The refuge she chose was Florence, S.C. Relatives lived there, but no jobs presented themselves. One day, while visiting a friend in Kentucky, she found work selling cellphones and settled in the town of Radcliff. After a while, she switched to an administrative position at a medical clinic.

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Lonely years ground by. Shamel disliked the transition. He returned to New York, started working at Popeyes and stayed with his aunt. Eventually he found a girlfriend, and they moved to Pennsylvania.

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That the killer was free filled Ms. Gowins-Sowells s mind with illogical possibilities. She worried that a friend of hers or even her sons might somehow become friends with the killer, unaware of what he had done. These unwilled thoughts haunted her.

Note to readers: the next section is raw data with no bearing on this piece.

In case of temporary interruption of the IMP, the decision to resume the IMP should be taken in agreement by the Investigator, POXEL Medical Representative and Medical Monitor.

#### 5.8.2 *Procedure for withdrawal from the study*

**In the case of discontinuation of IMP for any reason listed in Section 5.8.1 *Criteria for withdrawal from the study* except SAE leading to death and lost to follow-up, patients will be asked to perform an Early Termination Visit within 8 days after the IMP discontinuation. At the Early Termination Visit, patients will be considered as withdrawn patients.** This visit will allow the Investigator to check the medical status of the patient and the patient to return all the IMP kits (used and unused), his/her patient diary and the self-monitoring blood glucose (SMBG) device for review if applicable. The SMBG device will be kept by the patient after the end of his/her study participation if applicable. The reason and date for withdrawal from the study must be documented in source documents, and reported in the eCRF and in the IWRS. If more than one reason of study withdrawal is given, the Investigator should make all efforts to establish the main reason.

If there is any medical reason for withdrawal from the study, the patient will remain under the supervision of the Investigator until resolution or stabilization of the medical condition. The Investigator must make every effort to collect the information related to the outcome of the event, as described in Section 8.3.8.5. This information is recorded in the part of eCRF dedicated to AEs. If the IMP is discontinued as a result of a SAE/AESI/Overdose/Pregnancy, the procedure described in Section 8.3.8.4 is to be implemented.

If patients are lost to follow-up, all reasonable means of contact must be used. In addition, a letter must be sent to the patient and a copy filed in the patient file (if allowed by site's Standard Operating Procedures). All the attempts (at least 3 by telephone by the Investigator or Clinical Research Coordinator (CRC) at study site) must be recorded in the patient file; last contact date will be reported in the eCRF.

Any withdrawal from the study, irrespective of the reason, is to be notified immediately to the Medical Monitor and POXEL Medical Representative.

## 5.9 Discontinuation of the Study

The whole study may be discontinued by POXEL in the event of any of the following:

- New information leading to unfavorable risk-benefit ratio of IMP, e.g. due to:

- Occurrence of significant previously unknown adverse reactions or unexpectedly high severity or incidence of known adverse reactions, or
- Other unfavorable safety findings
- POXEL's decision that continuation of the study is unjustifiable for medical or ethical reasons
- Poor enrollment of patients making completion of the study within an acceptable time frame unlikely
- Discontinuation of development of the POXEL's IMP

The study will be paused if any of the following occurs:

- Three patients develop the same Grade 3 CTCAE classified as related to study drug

Though she accepted a couple of dates, there was no magic and she backed away from romance.

She lost herself in her imagination. She wrote two romance novels, titillating stories, that she self-published. She conceived movie scripts. It diverted her, kept bad thoughts from slinking back into her head.

She sensed she was nearing the point of editing the killing from her life. Then one day she walked into a Walmart and spotted a man with dreadlocks. She got chills. She walked out.